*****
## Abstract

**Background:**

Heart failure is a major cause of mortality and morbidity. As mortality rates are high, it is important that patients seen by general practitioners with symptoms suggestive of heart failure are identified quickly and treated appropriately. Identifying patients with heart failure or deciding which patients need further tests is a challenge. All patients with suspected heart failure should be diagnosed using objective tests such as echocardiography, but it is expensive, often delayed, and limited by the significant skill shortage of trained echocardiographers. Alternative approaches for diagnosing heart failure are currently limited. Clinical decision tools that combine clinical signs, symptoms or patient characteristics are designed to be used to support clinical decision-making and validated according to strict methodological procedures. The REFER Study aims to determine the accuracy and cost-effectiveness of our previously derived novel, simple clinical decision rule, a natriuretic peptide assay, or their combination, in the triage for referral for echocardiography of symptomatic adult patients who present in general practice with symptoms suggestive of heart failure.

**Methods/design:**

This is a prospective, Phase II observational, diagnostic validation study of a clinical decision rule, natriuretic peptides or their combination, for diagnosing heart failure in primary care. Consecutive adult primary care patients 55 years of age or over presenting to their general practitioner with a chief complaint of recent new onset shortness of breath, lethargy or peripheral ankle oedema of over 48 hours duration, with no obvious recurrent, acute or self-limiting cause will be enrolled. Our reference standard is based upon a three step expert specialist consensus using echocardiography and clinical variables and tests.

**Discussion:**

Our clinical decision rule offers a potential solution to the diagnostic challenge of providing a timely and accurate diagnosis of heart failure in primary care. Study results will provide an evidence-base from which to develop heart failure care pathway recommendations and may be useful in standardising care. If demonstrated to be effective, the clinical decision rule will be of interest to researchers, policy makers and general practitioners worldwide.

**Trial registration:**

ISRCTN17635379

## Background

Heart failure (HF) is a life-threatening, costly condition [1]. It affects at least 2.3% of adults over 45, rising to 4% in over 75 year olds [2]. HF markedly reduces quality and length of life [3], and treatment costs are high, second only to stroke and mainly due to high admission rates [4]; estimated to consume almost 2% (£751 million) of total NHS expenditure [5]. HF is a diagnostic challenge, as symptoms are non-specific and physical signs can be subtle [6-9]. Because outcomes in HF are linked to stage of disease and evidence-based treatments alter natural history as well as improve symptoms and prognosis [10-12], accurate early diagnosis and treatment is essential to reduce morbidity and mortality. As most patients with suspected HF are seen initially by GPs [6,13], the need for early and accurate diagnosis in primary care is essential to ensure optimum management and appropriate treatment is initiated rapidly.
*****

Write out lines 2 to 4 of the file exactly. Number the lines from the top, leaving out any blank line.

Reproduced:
**Background:**

Heart failure is a major cause of mortality and morbidity. As mortality rates are high, it is important that patients seen by general practitioners with symptoms suggestive of heart failure are identified quickly and treated appropriately. Identifying patients with heart failure or deciding which patients need further tests is a challenge. All patients with suspected heart failure should be diagnosed using objective tests such as echocardiography, but it is expensive, often delayed, and limited by the significant skill shortage of trained echocardiographers. Alternative approaches for diagnosing heart failure are currently limited. Clinical decision tools that combine clinical signs, symptoms or patient characteristics are designed to be used to support clinical decision-making and validated according to strict methodological procedures. The REFER Study aims to determine the accuracy and cost-effectiveness of our previously derived novel, simple clinical decision rule, a natriuretic peptide assay, or their combination, in the triage for referral for echocardiography of symptomatic adult patients who present in general practice with symptoms suggestive of heart failure.

**Methods/design:**